Playing with Cargo-Bot

Over the weekend, I read about Cargo-Bot.  It really caught my interest for two reasons.

  • it was created on an iPad using Codea;
  • it’s a game that includes Computer Science concepts.

I have downloaded the Codea and played with it previously.  “Hello World” and a quick calculator was truly the extent of my use.  I guess I’m just a keyboard type of programmer guy.

So, I just had to check it out.  It’s a free download from here.

Within seconds of downloading, I had it up and running.  The “How was this game created?” was really interesting but how does it play?  There’s a tutorial – tutorials are for wimps – let’s give it a shot.  I loaded the “Easy” level.

Hey, this looks like the classic “Tower of Hanoi”.  It took me a couple of minutes to realize that the items from the Toolbox didn’t work immediately.  You have to drag them over into a Prog line and then click the big green play to make things happen.  So, I fiddled a bit and got the knack.  The idea is to move the cargo boxes in the stack to the layout in the goal.

It was a good bit of noodling but I finally got it to work.  Then, there’s a nice surprise!  You get the opportunity to record your actions and this recording ends up in the Photo library on the iPad.  But, from there, you can upload the result to YouTube!  So, here’s the result of my first attempt.

I played it a couple of times feeling pretty good and smug about myself.  But, then I looked really closely and saw that I got one star for my efforts.  Whaaaa……

Now, I’ve played enough Angry Birds to know that one star is a feeble effort.  It gets the job done but that’s about it.  What did I miss?  How could I make it better?

Time to give in, I guess.  I tapped “Hints” and found that the shortest solution uses 5 registers.  I appreciate that now we’re using computer science language.  Expecting to do some reading, I was pleasantly surprised that the tutorials were actually puzzles to solve showing the concepts.  I worked my way through a couple and got the concepts of looping, routines, and conditional operations.  And, more importantly, the advice that “Shorter programs are awarded more stars”.  That made me smile.  Optimize the code; forget brute force.  I like this very much.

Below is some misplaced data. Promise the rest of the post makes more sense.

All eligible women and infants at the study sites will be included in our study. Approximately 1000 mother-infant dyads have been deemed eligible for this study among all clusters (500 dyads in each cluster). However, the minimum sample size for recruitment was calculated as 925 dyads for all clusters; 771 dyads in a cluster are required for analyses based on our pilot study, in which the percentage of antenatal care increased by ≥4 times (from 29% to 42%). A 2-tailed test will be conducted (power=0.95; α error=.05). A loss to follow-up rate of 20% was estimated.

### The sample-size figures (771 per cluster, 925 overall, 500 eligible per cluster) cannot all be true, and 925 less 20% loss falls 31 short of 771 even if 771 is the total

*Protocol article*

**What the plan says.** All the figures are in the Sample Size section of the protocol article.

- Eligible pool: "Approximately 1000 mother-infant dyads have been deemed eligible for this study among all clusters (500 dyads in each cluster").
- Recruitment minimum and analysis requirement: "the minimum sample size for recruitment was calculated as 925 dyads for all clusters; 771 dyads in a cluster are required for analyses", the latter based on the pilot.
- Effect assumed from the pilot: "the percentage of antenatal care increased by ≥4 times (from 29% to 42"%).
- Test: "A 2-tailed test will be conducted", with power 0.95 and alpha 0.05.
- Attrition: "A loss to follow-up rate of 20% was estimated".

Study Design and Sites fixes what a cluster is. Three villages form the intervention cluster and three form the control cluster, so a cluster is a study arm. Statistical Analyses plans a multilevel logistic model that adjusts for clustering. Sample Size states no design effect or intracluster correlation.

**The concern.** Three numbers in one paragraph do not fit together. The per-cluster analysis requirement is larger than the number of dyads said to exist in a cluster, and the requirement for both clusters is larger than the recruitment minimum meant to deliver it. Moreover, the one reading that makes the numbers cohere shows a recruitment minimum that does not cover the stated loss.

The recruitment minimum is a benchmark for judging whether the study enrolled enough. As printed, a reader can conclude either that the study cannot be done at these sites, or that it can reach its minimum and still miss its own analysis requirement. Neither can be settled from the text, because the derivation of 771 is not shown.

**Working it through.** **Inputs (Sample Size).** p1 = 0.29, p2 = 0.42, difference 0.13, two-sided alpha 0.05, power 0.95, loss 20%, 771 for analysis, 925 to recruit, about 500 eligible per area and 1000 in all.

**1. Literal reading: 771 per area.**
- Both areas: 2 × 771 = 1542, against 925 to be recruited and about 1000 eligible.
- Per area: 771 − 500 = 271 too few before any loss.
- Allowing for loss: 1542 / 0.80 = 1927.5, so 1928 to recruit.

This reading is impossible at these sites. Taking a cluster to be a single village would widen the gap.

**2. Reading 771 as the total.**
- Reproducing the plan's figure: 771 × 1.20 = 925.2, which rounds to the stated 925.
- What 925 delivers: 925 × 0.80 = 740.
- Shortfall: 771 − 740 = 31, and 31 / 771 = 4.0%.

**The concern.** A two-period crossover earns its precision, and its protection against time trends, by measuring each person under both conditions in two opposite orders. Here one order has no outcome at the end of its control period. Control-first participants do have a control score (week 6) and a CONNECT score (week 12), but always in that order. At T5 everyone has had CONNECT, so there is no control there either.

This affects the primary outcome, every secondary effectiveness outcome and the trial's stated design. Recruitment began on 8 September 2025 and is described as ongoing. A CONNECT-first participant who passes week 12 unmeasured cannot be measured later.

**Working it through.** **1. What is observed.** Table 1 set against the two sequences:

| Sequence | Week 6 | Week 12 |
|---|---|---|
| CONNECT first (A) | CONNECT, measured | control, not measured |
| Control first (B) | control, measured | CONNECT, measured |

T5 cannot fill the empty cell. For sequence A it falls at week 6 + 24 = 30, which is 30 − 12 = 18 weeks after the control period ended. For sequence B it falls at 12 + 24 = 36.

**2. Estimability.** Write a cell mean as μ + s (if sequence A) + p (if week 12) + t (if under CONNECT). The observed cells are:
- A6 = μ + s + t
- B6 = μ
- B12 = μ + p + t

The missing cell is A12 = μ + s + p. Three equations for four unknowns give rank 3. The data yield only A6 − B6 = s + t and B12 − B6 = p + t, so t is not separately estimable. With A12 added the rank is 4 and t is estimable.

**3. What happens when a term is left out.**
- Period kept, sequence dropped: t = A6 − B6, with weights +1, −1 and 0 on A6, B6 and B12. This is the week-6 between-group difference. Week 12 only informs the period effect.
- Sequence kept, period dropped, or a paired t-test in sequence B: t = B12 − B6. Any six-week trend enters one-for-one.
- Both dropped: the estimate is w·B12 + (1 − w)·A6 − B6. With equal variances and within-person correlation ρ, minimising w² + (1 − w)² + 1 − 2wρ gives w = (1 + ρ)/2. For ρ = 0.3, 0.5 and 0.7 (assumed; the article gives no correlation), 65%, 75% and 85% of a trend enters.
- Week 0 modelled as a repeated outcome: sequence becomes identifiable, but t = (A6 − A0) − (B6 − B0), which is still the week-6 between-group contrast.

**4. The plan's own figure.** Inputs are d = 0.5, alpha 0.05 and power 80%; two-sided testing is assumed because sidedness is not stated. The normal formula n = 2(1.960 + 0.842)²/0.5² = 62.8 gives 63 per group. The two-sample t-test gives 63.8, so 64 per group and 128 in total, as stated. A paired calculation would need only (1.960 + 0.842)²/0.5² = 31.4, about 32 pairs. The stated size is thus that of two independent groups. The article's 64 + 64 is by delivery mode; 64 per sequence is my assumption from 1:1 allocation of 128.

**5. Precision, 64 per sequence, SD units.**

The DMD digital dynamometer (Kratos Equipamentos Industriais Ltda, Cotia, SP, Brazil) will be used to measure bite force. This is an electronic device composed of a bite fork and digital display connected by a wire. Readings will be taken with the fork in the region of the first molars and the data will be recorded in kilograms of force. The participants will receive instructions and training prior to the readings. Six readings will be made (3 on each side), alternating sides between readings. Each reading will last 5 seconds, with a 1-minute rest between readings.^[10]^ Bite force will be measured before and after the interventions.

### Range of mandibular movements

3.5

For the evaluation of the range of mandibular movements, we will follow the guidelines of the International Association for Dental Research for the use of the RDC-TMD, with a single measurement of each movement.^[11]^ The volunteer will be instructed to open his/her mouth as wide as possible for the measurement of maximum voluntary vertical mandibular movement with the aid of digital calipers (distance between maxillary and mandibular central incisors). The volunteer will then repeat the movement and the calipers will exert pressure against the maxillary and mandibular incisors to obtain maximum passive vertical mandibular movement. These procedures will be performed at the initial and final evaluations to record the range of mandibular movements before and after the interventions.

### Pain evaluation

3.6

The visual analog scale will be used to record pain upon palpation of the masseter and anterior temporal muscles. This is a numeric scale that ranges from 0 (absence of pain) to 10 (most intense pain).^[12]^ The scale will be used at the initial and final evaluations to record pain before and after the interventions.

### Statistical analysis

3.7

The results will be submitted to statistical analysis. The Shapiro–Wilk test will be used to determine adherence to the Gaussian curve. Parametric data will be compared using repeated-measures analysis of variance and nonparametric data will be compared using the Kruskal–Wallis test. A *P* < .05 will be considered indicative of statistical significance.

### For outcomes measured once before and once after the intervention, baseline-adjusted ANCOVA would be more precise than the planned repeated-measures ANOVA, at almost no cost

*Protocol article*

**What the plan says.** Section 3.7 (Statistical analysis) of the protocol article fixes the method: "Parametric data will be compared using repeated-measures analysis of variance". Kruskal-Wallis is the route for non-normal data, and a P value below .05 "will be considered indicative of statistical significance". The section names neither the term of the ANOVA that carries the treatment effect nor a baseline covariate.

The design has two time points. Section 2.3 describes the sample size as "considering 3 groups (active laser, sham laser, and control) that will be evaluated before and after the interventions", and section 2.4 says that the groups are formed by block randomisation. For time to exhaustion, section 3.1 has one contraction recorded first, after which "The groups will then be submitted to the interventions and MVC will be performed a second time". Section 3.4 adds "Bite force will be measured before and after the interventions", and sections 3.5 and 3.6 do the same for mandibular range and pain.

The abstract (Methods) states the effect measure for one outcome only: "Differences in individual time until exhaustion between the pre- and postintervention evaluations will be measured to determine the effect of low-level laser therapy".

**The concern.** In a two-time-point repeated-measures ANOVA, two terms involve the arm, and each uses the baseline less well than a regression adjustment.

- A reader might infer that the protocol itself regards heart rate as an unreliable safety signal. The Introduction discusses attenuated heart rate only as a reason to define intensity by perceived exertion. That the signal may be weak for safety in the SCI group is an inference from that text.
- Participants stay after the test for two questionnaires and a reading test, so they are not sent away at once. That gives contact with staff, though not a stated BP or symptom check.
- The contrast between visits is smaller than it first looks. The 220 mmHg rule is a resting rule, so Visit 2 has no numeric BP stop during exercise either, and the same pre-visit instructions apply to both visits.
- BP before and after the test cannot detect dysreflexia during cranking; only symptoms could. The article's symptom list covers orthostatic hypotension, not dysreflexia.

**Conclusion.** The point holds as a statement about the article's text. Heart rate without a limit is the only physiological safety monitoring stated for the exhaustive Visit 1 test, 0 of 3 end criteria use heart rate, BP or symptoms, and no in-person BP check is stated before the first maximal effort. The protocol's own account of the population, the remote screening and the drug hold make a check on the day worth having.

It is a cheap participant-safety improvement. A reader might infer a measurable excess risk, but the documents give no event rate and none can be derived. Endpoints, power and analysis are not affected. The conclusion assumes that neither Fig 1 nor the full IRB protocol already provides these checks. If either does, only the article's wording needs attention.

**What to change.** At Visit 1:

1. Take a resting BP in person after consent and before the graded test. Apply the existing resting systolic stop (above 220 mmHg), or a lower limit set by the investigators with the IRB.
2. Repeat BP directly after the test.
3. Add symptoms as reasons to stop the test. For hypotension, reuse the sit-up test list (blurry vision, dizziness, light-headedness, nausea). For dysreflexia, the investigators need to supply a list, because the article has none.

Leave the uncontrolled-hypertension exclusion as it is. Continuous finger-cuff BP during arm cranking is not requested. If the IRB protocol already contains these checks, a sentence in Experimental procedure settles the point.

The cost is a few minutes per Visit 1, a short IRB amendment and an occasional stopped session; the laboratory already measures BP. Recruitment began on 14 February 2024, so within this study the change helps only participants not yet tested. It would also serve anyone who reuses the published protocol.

So, it was back to the first puzzle and I’m now getting it.

Oh, that feels good.  Learning, puzzle solving, optimizing.  Now I’m really getting it.

The categories are “Easy”, “Medium”, “Hard”, “Crazy”, and “Impossible”.  Not being a sequential type of guy (slow learner, perhaps?), let’s try “Impossible”.  Well, that was humbling.  OK, let’s back off to, oh say, “Hard”.

That was a good way to chew up some time.  But, success was there after a while.  How long, I’ll keep to myself.

In total, this was a great experience.  I can’t remember when I’ve last enjoyed solving puzzles this much.  I’d like to say that I’ve solved them all but they are definitely a work in progress.

Quite quickly, the games passed Tower of Hanoi for puzzling and frustration and satisfaction when solved.

Computer Science teachers should take to this immediately.  There’s a real appreciation for the end product as well as the work that would have gone into it.  Every Computer Science teacher has solved Hanoi and passed the experience on to students, right?  You’ll appreciate the visualization of the algorithms that are created.  There’s just something reinforcing when things go right; and it’s funny to watch a runaway loop or going beyond the bounds of the game and the effect it has.  (I won’t spoil it)

If you’re not a Computer Science teacher, you’ll still appreciate a fantastic collection of puzzles.

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4 Comments

  1. Great post Doug! I started playing this a few weeks back, and I really love it. Just need to find some time to play some more. I’m thinking of trying this in my Computer Science course next year with a couple of iPads we have in our Dept. I wonder even if it would work as a group activity, give each group some time to try various levels, and record their solutions and compare. Or even broadcast one iPad to the projector and try to solve a hard one collaboratively with the entire class helping.
    Glenn.

    Like this

  2. Pingback: programming for kids | Annotary

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